“—’tis most discourteous of me, but do pardon me for the mask.”

The man stood up, tapping the mask that covered the upper half of his face and smiled.

“I’m sure you must be wondering why… It’s because I hold a position that I cannot reveal. I wish for your understanding in this matter. Well, now that that’s out of the way, let me introduce myself. I am Ilsa’s father. As for my name—just call me ‘Hard’.”

Ilsa’s father—Hard, extended his hand. It was big and sturdy; with it he grasped Lyle’s hand firmly and forcefully, and from it Lyle surmised that Hard was a man of the military.

“First, let me express my thanks for being Ilsa’s home tutor. Has she been a poor student to teach?”

“No… it’s been my greatest pleasure to teach a girl as bright as her.”

Said Lyle, truly meaning it, and Hard smiled in joy. Then, he looked to his daughter.

“And Ilsa, it’s been some time. Have you been doing well?”

“Yes, Father.”

The happiness she exuded earlier had been completely concealed. Throwing Lyle a glance every now and then, she fidgeted about, restless.

“…Father, about Mr. Lyle…”

“I know what you want to say. But, would you let us have a talk alone, first?”

“Yes, Father,” replied Ilsa in a quiet, almost non-existent voice, and she nodded.

“Take a seat.”

Once Ilsa had left the room, with Cecilia nudging her on, Hard motioned for Lyle to sit down on the sofa opposite him.

“—I know of you. They call you the Disciple of the Last Hexe at Vergenheim Academy, am I correct?”

“Yes, well… it’s a rather embarrassing nickname.”

“You don’t seem surprised. There may have been a little bit of ridicule included, but I doubt that it’d detract from your true abilities.”

Hard reached out and took a document that laid by his side into his hands, and flipped through it. He nodded in approval and admiration.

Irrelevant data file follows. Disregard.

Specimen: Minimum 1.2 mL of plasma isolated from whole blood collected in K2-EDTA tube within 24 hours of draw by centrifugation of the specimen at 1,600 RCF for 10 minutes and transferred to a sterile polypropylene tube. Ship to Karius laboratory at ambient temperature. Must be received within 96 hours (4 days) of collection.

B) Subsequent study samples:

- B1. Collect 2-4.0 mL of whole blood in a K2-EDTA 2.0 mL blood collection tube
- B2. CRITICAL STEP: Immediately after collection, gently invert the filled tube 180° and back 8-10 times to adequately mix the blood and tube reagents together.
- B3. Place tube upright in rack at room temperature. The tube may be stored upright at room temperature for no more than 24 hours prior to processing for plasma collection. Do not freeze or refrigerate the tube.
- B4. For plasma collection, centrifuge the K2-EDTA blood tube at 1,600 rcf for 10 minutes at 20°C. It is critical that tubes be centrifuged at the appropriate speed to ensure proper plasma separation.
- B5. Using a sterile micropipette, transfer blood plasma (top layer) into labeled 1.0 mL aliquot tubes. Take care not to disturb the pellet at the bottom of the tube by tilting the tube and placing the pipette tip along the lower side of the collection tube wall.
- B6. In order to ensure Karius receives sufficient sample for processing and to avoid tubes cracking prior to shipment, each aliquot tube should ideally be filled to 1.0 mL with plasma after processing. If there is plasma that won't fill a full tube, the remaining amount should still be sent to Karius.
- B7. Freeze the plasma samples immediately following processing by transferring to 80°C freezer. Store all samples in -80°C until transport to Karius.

“Impressive. Science would be a given, but even your language and history grades are close to perfect. You’d be at the top of your cohort even if you were ranked beside the history scholarship students, and I doubt anyone would disagree with that assessment.”

It was likely that the document contained Lyle’s results from the scholarship application examination he took a year back. It was information from an organisation that belonged to the royal family; information an outsider would not be able to obtain with ease.

“A very significant accomplishment… but still, a question comes to mind. The scores are almost perfect, but all are slightly short of it. Do you feel that you could have obtained a perfect score on all of them?”

Asked Hard, although his words felt like that were more of an affirmation than an inquiry. Taking a sip from his tea, Lyle then sighed and confessed.

“…My master once told me, ‘If you don’t hold back in moderation, your cunning will be suspect and it’d be more trouble than it’s worth’.”

“A result of holding back, eh? I don’t doubt that at all.”

Hard tossed aside the document, and snorted.

“Looks like the results are a good example of something from which nothing of use can be garnered, aren’t they? In truth, you have another side to you hidden away.”

The introductory greetings seemed to be over. Past Hard’s mask, his eyes narrowed visibly.

“Lyle Waldstein—It looks like you ARE a genuine witch’s disciple.”

“…..Yes, I am.”

“And so I would have deemed it a cock and bull story, if not for Ilsa… Never would I have thought that the Last Hexe, the one who ended the age of superstition, would be a genuine witch. There were many rumours of Erllua Azoth as a result of her secretiveness, but it looks like the one of her being a real witch was true. If her disciple is a magus capable of lighting amber aglow, then it would be inevitable for her to be a witch.”